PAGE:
Leaders vow to cut deaths from chronic disease
World leaders have pledged to take wide-ranging action to prevent millions of deaths from cancer, diabetes, and heart and lung disease by tackling the key causes — smoking, excessive drinking, lack of exercise and unhealthy diets dominated by fast food.
But the 13-page political declaration approved at the first-ever General Assembly meeting on chronic diseases which ended Tuesday left unanswered the question of coordinating an international response to what the leaders called “a challenge of epidemic proportions.”
The declaration notes “with profound concern” that according to the World Health Organization, an estimated 36 million of the 57 million global deaths in 2008 were due principally to cancer, diabetes and heart and lung diseases — including about 9 million men and women below the age of 60. WHO said 80 percent of these deaths were in developing countries.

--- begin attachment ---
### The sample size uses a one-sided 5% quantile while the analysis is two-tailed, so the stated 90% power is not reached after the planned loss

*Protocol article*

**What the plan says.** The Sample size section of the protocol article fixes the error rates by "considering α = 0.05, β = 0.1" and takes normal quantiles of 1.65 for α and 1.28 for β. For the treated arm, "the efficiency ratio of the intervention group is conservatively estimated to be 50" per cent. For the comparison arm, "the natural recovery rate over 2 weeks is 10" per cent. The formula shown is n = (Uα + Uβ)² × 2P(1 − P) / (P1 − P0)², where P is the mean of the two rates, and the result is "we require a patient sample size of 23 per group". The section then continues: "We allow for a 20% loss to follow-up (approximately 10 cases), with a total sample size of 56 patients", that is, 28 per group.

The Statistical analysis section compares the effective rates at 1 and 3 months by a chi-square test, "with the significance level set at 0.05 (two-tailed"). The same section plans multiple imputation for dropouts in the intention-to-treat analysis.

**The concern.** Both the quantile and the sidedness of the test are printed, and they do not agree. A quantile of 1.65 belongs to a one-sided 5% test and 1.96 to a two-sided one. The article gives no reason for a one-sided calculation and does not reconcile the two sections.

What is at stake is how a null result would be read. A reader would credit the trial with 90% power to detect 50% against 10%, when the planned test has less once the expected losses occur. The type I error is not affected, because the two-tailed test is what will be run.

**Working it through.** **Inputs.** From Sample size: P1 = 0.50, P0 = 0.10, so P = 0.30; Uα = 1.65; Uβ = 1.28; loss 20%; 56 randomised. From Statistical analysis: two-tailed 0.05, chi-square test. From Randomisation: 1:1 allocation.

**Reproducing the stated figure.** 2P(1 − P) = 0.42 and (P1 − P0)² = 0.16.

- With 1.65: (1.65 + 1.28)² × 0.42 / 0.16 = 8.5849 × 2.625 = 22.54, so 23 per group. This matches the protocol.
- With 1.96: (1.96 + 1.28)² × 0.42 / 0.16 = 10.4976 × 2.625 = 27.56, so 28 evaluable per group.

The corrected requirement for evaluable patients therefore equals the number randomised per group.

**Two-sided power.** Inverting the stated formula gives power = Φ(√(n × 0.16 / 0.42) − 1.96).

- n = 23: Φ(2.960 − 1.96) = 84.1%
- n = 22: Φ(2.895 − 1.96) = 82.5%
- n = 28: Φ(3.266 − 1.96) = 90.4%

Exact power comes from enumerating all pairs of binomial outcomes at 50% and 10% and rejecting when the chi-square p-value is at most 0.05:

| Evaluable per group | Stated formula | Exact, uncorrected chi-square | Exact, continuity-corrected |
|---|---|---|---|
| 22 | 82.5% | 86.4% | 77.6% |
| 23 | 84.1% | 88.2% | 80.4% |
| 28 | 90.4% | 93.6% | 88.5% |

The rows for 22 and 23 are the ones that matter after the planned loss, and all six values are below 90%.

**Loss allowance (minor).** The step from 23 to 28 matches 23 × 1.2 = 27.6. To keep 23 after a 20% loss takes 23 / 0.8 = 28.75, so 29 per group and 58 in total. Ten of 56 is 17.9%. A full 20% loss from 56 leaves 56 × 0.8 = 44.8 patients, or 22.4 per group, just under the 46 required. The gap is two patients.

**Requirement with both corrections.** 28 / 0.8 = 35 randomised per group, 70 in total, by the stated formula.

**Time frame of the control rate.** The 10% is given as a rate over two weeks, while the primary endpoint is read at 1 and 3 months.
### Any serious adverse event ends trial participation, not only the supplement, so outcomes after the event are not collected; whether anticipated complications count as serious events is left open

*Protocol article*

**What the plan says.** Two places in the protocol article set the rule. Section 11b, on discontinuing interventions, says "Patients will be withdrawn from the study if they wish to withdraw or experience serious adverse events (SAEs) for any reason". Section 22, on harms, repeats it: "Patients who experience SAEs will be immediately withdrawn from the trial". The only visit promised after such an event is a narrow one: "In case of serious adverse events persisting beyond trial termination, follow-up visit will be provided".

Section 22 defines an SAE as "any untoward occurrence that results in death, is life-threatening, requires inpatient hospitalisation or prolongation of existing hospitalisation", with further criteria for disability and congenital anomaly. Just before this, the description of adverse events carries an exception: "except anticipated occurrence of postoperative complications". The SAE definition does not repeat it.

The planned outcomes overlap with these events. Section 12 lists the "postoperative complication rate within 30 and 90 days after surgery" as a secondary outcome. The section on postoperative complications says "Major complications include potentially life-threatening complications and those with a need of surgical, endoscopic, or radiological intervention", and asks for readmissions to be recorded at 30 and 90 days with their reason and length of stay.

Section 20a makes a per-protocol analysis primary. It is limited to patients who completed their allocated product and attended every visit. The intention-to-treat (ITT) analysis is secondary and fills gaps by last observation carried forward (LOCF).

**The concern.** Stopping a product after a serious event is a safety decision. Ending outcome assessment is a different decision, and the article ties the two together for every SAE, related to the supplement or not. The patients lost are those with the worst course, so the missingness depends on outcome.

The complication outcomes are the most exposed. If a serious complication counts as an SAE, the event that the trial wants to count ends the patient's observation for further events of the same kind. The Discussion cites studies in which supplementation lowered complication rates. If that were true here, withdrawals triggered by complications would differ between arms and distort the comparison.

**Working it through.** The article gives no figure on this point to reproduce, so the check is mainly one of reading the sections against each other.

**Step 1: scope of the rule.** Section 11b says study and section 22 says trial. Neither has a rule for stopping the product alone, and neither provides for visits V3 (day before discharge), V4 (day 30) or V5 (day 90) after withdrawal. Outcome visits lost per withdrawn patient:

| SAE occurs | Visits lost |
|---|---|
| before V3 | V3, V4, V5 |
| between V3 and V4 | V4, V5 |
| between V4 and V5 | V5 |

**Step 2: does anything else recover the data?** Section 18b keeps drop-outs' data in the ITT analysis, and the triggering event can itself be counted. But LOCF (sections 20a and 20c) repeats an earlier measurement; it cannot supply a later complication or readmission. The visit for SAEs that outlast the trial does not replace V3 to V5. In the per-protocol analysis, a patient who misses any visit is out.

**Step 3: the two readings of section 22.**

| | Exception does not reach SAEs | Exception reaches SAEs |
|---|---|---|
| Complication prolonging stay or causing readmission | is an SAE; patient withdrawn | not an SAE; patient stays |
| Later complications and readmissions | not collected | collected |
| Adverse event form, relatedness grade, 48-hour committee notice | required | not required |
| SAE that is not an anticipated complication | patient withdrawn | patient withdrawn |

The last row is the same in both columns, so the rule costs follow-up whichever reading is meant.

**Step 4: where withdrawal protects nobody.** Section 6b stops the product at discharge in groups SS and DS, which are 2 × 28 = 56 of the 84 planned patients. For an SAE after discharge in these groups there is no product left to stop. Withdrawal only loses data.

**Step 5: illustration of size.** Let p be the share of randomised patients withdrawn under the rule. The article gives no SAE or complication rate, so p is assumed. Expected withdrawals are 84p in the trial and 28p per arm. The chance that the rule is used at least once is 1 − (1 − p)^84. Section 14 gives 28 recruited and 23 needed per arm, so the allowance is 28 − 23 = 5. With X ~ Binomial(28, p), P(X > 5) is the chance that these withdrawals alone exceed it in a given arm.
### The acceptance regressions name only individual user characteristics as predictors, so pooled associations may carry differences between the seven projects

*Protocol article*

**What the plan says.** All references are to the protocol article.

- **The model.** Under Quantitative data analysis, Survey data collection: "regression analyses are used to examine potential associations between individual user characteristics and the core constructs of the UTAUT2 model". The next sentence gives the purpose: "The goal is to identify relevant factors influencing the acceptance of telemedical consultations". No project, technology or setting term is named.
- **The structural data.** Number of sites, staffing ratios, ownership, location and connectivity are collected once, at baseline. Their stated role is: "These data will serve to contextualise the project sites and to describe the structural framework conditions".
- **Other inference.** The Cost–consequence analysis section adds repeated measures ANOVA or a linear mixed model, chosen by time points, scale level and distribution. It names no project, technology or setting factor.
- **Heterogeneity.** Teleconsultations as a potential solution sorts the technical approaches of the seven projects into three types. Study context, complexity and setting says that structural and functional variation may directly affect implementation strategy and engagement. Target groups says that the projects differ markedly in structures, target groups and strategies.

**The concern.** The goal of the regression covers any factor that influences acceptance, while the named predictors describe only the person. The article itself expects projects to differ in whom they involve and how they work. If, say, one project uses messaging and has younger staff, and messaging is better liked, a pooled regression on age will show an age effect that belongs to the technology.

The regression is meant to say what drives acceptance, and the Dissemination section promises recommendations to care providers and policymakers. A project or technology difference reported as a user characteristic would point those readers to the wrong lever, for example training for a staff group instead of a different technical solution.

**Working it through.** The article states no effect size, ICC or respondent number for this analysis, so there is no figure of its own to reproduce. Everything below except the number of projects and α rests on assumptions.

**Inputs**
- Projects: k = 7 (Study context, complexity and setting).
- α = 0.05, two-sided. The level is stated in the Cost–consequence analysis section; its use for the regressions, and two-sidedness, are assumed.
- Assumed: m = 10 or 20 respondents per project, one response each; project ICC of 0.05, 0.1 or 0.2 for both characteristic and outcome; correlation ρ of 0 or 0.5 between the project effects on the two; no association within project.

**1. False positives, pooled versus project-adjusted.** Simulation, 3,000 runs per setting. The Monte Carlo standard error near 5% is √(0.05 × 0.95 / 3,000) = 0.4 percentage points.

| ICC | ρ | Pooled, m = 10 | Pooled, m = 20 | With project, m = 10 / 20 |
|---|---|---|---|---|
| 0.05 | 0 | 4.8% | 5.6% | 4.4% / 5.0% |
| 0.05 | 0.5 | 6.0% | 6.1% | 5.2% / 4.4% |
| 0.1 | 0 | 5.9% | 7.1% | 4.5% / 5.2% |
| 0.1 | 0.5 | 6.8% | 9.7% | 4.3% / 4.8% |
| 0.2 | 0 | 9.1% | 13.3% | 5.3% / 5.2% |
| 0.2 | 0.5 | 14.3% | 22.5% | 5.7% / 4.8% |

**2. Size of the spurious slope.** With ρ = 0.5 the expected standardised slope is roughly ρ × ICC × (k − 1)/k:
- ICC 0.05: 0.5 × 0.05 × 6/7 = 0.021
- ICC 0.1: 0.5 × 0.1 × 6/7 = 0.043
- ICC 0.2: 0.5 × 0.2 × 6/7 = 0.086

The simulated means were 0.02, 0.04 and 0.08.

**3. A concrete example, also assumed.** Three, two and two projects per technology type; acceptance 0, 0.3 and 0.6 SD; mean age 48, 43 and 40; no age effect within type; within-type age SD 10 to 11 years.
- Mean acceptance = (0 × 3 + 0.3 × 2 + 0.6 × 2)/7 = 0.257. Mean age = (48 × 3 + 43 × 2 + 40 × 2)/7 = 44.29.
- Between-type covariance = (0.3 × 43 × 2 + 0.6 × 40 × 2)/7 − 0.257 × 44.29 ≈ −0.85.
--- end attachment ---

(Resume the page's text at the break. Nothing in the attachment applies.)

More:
At a final round-table discussion, Prime Minister Denzil Douglas of St. Kitts and Nevis said, “Our response must be urgent, it must be comprehensive, and it has to be fully coordinated at the national, regional and local levels.”
Douglas, who chairs the Caribbean Community known as CARICOM, said priority must be given to international coordination so there can be effective monitoring of the diseases and effective measures to reduce the risk factors and strengthen health care systems, especially in developing countries where cases of the four diseases are increasing rapidly.
The only other high-level General Assembly meeting on a health issue, in 2001, led to creation of the Global Fund to Fight AIDS, Tuberculosis and Malaria, with billions of dollars provided by governments and private groups such as the Bill & Melinda Gates Foundation.